© Sylvain Aymoz
- Five things to consider before deciding where to stay in Meribel
- Meribel Centre: Large village with a buzzing atmosphere
- Meribel Mottaret: Chalet-style village with a traditional Alpine feel
- Meribel Village: Small ski resort with a tranquil atmosphere
- Les Allues: Charming Alpine village populated year-round with locals
- Brides-les-Bains - Spa town with cheaper accommodation options
- Luxury hot spots in Meribel
- Romantic corners in Meribel
- Group accommodation in Meribel
- Family accommodation in Meribel
- Cheap accommodation in Meribel
- Ski-in & ski-out accommodation in Meribel
- Camping & glamping in Meribel
- More inspiration...
Where to Stay in Meribel
Discover the top Meribel places to stay
You've made up your mind – you want to come to Meribel on your next holiday. As you research your trip, you'll discover that there’s more than one town in the area and that they all offer a great selection of chalets, apartments and hotels. Accommodation is one of the biggest expenses when booking a holiday, so you want to make sure that you’ve chosen the right location. Worry not, we’re here to help.
With a global reputation for world-class skiing, Méribel is one of the most popular ski resorts in the world. Its location, right at the heart of the largest ski area on Earth, the Three Valleys, is largely responsible for its success.
There are several towns and villages that come under the umbrella of the brand ‘Méribel’, linked by an efficient and free bus service. Holiday accommodation in the Méribel Valley is not restricted to the main town of Méribel but is also found in the higher resort of Méribel-Mottaret, in the small, authentic villages below the main resort, and in the spa town of Brides-les-Bains at the foot of the valley. For those willing to look further afield, Moûtiers (a 20-minute drive away) or la Tania (located between Méribel and Courchevel) also offer ski and summer holiday accommodation.
Five things to consider before deciding where to stay in Meribel
When it comes to booking accommodation in Meribel, there is certainly no shortage of choice. Whether you are looking for luxury hotels, chalets for large groups or apartments that are as close to the lifts as possible, you’ll find it all here. This guide to the different sections that make up this superb area should help point you in the right direction so that you are situated as close to whatever action you're looking for. But, first things first.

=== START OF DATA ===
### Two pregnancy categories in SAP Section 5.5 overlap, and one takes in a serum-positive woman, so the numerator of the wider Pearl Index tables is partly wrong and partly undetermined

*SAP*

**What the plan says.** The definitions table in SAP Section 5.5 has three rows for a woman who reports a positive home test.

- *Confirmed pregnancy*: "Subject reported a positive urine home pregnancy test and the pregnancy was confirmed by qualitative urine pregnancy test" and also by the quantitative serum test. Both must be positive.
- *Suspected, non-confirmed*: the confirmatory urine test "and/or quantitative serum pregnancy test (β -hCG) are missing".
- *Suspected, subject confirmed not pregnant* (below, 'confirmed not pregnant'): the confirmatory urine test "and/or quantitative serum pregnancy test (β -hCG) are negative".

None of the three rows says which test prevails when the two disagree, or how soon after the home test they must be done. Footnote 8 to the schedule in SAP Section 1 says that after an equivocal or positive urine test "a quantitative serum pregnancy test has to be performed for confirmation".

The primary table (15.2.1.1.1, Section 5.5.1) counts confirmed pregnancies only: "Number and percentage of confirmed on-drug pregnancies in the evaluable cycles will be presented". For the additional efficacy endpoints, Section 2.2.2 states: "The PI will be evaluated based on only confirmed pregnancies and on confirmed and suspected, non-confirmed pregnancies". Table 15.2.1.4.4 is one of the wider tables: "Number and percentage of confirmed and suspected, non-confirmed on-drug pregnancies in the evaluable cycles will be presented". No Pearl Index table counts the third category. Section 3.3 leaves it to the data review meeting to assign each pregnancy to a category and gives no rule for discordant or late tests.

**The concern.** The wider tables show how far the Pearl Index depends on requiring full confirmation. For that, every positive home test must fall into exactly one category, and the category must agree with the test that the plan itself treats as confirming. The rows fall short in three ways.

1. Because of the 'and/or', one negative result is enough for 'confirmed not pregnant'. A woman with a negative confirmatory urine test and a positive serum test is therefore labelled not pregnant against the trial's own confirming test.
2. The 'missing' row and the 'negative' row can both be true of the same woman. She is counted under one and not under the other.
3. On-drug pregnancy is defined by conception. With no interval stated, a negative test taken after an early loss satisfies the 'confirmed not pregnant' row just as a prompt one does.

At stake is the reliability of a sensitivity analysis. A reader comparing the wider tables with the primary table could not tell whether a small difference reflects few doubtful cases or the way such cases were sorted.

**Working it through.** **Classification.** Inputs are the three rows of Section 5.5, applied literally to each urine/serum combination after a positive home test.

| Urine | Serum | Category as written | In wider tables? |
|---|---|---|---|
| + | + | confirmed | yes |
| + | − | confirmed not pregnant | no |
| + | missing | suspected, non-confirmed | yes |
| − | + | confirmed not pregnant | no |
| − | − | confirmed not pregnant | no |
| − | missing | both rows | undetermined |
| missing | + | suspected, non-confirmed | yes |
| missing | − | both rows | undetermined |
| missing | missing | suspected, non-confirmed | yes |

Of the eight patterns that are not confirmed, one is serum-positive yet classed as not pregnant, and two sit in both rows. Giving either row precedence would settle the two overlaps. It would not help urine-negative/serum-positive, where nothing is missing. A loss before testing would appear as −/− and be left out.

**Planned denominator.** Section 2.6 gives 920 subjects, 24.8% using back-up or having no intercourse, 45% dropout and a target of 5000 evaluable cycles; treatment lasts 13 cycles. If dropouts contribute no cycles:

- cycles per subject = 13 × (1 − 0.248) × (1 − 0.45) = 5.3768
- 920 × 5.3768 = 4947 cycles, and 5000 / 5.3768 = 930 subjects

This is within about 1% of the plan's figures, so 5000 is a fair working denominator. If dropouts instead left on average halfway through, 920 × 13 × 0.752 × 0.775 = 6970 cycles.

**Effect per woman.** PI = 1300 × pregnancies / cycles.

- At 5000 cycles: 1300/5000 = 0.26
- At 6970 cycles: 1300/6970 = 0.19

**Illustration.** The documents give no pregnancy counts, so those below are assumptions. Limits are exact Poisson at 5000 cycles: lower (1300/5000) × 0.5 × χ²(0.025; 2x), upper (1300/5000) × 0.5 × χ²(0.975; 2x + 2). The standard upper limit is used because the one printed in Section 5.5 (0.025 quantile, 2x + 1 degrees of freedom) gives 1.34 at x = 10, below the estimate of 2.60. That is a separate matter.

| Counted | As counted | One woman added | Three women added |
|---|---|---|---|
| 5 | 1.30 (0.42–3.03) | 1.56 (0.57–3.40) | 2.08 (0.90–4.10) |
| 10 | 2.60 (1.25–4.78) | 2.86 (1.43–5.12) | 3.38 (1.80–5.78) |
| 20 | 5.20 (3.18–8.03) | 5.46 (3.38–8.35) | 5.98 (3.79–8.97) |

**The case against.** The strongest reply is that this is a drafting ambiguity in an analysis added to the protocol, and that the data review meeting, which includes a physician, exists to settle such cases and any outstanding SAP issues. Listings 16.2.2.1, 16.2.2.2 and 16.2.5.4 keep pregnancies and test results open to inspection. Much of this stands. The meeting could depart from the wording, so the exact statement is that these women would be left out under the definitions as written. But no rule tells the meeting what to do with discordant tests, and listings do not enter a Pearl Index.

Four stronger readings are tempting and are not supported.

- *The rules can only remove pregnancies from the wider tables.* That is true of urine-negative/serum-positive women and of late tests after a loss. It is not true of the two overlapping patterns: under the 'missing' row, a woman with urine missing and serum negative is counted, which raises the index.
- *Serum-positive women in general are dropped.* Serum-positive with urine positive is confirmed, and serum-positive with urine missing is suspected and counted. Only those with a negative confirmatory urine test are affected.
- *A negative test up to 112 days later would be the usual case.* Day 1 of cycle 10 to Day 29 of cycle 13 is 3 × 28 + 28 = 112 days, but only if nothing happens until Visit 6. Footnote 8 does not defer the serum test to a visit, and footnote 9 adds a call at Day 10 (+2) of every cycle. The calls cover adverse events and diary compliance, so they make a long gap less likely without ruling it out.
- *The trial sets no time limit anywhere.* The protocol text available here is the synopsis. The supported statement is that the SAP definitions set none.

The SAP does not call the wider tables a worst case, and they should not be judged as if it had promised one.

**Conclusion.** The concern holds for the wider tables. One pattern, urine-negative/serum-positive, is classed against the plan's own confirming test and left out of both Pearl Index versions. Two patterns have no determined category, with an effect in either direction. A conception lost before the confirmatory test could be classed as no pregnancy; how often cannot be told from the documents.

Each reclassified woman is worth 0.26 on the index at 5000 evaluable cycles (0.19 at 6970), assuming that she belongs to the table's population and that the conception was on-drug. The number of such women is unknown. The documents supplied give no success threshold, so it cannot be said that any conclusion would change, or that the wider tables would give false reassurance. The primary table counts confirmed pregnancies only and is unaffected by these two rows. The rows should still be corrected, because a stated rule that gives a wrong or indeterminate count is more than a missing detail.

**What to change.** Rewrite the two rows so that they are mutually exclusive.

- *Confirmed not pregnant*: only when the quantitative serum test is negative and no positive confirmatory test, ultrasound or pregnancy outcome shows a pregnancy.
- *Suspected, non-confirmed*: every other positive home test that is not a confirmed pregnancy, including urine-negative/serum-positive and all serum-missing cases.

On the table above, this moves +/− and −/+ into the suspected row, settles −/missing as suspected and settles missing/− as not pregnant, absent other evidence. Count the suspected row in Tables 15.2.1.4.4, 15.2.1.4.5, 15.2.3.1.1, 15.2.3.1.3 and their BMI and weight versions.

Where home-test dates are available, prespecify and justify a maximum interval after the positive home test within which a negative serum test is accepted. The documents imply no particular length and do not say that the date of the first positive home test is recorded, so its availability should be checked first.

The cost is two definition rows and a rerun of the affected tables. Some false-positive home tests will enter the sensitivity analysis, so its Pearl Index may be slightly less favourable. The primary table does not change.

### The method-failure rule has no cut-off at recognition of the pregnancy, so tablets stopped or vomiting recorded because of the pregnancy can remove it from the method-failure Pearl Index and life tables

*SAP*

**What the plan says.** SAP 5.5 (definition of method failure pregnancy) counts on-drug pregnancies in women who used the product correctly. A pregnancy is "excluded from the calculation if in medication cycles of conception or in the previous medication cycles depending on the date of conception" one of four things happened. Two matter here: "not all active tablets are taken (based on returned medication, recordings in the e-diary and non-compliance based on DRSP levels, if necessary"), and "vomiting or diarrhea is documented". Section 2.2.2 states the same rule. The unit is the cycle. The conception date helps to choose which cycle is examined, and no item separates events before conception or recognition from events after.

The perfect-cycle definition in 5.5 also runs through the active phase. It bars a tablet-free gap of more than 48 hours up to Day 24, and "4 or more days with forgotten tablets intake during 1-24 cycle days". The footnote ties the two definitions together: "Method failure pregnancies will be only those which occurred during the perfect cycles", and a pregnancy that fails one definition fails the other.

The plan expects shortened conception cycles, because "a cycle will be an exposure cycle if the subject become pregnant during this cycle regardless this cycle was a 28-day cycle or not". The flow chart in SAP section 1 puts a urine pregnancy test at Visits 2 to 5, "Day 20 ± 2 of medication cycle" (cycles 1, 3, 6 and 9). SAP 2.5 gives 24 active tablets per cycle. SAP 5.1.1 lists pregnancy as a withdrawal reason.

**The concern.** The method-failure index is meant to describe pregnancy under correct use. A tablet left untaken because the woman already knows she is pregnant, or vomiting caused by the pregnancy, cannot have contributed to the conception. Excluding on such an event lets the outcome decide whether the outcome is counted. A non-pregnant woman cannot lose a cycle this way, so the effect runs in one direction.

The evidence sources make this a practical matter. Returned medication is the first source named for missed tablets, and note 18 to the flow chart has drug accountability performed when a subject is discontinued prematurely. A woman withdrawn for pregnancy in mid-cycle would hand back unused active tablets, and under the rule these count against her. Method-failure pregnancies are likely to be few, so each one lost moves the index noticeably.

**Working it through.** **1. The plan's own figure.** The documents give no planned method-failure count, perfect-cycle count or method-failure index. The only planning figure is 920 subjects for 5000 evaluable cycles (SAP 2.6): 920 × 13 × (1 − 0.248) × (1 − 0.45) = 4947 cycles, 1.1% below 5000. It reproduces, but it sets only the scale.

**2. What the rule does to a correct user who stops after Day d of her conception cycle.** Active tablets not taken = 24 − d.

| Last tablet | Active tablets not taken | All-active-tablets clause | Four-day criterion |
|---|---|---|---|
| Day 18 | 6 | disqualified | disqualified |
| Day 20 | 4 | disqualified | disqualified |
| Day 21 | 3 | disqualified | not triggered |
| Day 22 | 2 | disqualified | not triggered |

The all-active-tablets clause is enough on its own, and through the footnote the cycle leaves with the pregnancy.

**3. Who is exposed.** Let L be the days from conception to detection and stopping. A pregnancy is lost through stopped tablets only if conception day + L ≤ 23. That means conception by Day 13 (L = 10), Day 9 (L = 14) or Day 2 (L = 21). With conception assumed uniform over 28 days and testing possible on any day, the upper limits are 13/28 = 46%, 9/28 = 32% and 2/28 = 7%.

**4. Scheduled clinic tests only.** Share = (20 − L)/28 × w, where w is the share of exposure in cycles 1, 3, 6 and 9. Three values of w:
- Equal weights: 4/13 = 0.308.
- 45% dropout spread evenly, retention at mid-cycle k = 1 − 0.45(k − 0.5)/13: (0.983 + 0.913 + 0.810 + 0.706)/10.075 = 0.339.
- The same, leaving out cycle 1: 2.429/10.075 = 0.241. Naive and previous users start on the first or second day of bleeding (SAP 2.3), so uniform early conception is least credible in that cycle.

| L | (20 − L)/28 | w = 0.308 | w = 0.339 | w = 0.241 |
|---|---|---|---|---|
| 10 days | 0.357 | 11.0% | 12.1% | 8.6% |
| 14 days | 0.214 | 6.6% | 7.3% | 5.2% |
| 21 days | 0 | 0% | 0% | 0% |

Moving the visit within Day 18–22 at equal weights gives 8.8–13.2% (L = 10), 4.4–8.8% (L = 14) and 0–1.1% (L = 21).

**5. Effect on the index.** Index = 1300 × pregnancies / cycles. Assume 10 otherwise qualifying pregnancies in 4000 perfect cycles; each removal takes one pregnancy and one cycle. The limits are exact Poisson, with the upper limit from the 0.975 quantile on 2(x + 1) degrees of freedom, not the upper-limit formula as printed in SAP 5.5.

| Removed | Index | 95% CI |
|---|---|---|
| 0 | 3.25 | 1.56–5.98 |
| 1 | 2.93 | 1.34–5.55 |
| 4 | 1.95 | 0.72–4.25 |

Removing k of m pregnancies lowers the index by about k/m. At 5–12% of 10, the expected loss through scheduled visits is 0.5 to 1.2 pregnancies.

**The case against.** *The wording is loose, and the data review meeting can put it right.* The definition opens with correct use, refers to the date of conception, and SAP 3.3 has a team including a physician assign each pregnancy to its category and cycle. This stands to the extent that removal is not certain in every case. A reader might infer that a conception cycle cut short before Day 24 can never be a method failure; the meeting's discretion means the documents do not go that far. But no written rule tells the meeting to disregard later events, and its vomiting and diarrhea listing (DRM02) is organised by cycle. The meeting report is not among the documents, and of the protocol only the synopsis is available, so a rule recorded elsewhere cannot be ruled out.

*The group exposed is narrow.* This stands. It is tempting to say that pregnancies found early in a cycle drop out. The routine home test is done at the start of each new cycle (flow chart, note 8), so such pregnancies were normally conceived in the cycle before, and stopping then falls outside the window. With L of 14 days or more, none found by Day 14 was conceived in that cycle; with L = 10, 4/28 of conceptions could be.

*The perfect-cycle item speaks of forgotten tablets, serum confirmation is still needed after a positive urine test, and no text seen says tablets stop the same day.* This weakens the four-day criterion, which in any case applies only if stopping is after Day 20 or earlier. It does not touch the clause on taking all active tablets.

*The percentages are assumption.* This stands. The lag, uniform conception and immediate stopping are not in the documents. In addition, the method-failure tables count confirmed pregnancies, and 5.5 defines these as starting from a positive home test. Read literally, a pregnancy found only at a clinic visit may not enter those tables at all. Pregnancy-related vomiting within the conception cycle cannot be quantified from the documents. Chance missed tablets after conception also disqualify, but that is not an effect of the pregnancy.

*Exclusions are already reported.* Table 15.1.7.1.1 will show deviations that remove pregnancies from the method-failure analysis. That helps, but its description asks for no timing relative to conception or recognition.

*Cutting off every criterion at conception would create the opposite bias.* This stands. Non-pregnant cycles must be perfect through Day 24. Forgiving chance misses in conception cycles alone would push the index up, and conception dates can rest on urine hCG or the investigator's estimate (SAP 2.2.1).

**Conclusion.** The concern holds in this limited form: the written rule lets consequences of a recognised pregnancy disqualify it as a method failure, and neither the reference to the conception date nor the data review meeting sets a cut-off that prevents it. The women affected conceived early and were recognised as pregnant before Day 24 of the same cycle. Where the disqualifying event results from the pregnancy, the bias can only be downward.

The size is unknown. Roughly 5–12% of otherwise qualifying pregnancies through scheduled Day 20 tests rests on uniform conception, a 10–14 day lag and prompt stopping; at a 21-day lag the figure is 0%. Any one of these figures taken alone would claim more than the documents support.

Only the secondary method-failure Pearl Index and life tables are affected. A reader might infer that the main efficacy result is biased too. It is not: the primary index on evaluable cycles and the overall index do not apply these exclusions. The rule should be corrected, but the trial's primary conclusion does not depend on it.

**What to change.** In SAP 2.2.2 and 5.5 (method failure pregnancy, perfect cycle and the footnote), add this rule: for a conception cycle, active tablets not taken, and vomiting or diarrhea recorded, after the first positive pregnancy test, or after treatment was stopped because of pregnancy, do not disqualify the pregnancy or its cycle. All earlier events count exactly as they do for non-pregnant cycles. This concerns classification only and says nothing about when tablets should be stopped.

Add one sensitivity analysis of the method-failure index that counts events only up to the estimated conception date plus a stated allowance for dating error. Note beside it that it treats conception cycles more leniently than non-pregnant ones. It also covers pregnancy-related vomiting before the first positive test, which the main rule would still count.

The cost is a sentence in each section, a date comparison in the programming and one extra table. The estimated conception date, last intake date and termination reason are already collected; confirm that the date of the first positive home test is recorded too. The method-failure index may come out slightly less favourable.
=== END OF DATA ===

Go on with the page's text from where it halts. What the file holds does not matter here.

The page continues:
Where should you stay in the Méribel Valley?
It depends on the type of holiday you'd like to have. It’s always a good idea to know exactly what you’re looking for: chalet or apartment, party or tranquillity, sporty or relaxed – a holiday in Meribel can offer all of these things. With an impressive assortment of accommodation hot spots, from the lively town of Méribel to the spa village of Brides-les-Bains, the Méribel Valley is full of surprises.
These are some of the things you may want to consider in advance before you pick the place you want to stay in:
- Distance to the pistes: Being able to ski to your door is everyone’s dream – there’s no better feeling than putting your skis on right outside your front door. Meribel and its surrounding area offer a good selection of ski-in and ski-out apartments, chalets and hotels. However, bear in mind that these very sought-after spots are usually more expensive than the places further away from the pistes so, if you want to save some money, you can always rely on the excellent network of free shuttle buses that run along the whole length of the valley and will take you to the foot of the slopes in no time.
- Quiet or bustling: Is après-ski as important (or more important) than the skiing itself? In that case, you’d want to stay as close to the bars and clubs in resort as possible. However, if you’d rather stay in after a day on the slopes and prefer to avoid the hustle and bustle of the centre, one of the charming villages surrounding Meribel is probably a better choice – and, if you find yourself itching to party, you can always hop on a bus to the centre of Meribel.